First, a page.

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A unique public sculpture celebrates an anti-poaching milestone in Mozambique

The work was created to commemorate seven years of no poaching in the Niassa Special Reserve, which stretches across 42,400 square kilometres of northern Mozambique
  • After going on display until October, the piece will be auctioned to raise funds for an arts and crafts school

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UPDATED: 11 Jul 2024, 7:53 am

A life-sized elephant sculpture, commemorating the seventh year of no recorded poaching in Mozambique’s Niassa Special Reserve (NSR), has been installed in a courtyard in central Luanda.

The mixed media sculpture was designed by Colombian biologist Paula Ferro, who has dedicated the last 18 years to conservation projects in the NSR, and Derek Littleton, director of the Lugenda Foundation which supports communities living in and around Mozambique’s largest conservation area. The work is entitled Madala, which means “old man” in the Xichangana language, and combines a metal structure comprised of materials seized from poachers over the last quarter-century, together with a brilliantly colourful crochet “skin.”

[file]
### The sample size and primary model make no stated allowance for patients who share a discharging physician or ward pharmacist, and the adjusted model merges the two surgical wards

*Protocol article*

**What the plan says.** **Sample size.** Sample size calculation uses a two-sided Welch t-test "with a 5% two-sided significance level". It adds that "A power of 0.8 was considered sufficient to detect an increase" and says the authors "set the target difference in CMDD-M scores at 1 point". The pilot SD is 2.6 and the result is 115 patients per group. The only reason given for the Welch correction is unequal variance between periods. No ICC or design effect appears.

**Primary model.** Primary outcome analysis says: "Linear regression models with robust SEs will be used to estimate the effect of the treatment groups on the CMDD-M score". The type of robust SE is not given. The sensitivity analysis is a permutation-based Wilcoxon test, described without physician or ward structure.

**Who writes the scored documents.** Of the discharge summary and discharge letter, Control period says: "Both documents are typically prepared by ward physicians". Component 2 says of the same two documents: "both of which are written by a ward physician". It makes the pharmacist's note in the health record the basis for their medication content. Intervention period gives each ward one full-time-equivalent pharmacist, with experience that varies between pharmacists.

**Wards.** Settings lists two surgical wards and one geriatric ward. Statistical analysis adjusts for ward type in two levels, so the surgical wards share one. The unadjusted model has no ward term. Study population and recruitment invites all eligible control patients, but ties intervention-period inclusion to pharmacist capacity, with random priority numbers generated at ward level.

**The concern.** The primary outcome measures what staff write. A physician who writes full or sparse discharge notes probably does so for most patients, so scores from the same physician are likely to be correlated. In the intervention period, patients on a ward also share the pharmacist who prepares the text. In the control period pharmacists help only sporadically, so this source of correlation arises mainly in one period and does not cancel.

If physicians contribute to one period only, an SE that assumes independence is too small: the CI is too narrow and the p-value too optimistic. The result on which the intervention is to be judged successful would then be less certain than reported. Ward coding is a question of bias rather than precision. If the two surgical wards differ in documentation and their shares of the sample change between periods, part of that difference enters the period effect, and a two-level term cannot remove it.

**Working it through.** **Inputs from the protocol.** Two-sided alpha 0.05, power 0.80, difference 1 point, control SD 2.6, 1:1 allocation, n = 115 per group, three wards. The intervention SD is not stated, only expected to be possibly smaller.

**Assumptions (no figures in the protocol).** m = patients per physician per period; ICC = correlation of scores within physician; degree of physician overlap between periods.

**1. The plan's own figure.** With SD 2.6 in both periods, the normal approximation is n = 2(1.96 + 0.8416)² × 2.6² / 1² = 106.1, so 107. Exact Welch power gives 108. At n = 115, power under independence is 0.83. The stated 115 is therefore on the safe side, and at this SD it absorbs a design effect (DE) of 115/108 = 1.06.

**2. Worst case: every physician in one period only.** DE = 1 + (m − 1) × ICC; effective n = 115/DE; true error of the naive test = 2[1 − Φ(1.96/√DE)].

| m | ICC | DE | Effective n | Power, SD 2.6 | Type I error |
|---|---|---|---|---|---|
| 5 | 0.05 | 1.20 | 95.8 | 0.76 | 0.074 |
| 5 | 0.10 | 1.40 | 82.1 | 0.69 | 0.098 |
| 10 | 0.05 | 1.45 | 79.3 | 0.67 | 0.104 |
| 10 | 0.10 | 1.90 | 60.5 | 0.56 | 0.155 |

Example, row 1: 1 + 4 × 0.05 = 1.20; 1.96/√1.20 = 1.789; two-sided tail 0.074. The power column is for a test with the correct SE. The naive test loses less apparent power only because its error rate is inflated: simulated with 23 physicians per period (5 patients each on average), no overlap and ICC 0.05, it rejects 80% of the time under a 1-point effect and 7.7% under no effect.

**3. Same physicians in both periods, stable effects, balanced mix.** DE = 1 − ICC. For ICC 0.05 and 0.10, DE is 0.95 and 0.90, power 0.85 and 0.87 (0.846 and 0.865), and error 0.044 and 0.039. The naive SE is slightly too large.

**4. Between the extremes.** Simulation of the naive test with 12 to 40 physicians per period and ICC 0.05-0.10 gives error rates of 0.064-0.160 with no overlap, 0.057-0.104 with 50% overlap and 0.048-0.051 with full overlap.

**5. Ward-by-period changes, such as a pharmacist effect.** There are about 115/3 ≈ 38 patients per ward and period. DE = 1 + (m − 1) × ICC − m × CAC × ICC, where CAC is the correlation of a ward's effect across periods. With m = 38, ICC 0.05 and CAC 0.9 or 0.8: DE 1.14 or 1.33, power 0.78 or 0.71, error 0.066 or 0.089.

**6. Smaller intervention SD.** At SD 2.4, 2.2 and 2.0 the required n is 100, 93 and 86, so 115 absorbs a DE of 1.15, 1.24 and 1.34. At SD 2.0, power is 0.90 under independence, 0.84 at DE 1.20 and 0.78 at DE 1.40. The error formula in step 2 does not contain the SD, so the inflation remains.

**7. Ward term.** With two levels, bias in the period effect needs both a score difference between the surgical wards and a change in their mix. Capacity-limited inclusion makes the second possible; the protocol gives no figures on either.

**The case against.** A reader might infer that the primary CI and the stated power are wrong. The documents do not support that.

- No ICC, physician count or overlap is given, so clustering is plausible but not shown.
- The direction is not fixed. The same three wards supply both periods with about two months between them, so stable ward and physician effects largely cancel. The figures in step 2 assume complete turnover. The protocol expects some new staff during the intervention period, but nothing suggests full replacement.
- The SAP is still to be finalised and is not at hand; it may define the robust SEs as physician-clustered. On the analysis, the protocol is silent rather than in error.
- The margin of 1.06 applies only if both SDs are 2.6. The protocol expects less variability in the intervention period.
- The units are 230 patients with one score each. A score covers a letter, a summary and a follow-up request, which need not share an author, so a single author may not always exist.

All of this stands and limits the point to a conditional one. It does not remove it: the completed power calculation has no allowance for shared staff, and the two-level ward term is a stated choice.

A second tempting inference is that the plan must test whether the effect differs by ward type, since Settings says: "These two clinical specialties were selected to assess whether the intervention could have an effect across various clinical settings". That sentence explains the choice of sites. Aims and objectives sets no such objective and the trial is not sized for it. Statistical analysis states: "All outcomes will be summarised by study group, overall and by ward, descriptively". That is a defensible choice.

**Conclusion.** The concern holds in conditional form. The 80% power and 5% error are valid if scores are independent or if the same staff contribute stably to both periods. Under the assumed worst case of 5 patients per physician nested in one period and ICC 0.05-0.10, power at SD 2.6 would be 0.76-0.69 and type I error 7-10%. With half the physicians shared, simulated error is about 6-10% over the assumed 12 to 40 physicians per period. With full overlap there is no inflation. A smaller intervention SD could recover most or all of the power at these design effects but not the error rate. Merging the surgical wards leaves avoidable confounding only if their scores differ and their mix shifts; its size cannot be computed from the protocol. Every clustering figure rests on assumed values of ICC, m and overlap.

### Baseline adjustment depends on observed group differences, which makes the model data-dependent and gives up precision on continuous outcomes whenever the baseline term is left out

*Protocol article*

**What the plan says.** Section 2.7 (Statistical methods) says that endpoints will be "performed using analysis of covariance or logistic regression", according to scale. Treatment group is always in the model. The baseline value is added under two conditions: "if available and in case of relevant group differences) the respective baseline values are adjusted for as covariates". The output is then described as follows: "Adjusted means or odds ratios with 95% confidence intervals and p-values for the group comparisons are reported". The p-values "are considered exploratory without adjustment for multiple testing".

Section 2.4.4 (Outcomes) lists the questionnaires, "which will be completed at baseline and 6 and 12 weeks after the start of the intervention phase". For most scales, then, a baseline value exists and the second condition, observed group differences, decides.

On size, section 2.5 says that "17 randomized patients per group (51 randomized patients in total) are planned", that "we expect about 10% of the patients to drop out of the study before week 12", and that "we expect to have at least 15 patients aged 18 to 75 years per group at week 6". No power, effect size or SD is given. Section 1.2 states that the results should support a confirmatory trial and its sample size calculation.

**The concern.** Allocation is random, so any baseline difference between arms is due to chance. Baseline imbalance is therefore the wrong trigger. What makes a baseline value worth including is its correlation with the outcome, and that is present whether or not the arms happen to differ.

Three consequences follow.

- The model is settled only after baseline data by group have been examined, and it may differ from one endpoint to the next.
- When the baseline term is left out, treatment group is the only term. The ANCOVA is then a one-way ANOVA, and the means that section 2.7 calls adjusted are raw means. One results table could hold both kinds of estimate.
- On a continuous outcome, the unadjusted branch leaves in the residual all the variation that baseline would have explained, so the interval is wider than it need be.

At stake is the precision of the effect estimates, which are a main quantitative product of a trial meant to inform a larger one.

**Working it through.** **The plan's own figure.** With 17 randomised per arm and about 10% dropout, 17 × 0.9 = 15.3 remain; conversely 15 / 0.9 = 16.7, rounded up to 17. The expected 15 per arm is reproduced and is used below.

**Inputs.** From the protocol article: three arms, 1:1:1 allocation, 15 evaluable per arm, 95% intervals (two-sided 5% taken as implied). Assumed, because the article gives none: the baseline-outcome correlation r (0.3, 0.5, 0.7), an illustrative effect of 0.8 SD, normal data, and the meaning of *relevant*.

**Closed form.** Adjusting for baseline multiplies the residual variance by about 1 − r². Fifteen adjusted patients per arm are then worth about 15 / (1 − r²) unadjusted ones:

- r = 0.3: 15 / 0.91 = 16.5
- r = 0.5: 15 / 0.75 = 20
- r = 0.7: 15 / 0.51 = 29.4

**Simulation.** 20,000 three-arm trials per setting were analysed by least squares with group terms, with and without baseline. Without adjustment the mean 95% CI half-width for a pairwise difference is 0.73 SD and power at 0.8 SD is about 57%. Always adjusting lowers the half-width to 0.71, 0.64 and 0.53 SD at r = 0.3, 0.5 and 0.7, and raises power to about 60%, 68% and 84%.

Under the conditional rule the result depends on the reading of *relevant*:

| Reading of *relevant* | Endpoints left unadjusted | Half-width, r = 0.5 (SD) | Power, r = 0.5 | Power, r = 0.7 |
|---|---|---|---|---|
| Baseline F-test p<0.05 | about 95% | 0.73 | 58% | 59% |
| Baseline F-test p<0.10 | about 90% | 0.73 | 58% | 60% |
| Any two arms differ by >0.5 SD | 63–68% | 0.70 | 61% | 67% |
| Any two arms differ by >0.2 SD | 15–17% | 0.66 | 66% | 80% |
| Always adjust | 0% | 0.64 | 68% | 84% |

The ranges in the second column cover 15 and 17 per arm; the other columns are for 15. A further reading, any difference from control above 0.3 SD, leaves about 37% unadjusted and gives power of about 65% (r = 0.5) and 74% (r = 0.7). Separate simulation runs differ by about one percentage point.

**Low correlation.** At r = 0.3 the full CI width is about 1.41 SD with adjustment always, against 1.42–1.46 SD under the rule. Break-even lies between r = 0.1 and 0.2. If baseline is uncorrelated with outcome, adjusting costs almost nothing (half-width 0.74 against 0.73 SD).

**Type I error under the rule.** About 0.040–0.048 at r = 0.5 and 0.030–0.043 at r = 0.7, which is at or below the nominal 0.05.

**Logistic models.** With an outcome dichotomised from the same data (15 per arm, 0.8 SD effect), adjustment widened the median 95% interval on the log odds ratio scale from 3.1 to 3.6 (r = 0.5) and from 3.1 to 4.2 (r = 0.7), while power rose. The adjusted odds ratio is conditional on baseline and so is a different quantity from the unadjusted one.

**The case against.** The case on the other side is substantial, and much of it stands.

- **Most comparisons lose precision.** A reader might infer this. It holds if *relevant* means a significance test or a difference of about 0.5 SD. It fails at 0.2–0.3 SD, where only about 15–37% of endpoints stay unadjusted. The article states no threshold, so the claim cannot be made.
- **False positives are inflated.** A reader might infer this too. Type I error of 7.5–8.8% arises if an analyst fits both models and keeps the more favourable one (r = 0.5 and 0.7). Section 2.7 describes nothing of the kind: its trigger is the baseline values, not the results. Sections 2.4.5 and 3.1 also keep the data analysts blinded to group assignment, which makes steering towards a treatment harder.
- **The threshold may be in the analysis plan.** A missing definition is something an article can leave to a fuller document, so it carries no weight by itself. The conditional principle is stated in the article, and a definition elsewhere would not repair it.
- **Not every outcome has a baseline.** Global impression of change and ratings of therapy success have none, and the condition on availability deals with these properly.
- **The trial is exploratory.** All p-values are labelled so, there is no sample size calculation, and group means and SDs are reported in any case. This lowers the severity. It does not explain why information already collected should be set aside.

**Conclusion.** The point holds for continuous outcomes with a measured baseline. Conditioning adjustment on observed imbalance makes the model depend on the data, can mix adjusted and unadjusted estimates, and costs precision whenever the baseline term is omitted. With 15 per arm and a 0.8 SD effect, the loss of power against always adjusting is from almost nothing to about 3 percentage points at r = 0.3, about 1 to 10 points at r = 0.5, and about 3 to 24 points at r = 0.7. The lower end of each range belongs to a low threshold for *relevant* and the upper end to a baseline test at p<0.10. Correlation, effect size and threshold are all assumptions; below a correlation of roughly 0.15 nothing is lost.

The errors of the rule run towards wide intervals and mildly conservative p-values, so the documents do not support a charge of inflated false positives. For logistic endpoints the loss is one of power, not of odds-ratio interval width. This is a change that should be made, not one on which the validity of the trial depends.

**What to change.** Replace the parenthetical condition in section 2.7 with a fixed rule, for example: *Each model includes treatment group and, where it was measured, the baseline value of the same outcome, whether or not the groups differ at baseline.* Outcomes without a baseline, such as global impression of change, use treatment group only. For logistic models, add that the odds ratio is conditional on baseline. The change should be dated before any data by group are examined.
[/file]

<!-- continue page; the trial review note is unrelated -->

Ferro described the elephant as “the combination of a very sad story” from the conservation area and a “celebration of seven years without poaching.” It will remain on display in the courtyard of the Franco-Mozambican Cultural Centre until 3 October.

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The NSR, established in 1960, stretches across 42,400 square kilometres in the northern provinces of Cabo Delgado and Niassa. It accounts for nearly a third of the total conservation area in Mozambique and is home to the country’s largest concentration of elephants. There used to be far more, but growing demand for ivory reduced the population from 14,000 to less than 4,000, between 2009 and 2018.

In response, the Mozambican government and its partners developed strategies to stop poaching – including engaging with the communities in and around the NSR. Madala also embodies this work. The metal structure was made by five residents who trained under French sculptor Jules Pennel while around 30 others who live in the reserve made the crochet. They trained as part of the Yao Crochet project, an initiative by Ferro to support local women.

Once Madala completes its display run in October, the plan is to auction the piece and use the funds to finance an arts and crafts school project for the community. “There are no job opportunities in the reserve, and the few that do arise are technical jobs. We are forced to look for people from outside”, said Ferro. “[But] why not train people from the community?”

UPDATED: 11 Jul 2024, 7:53 am

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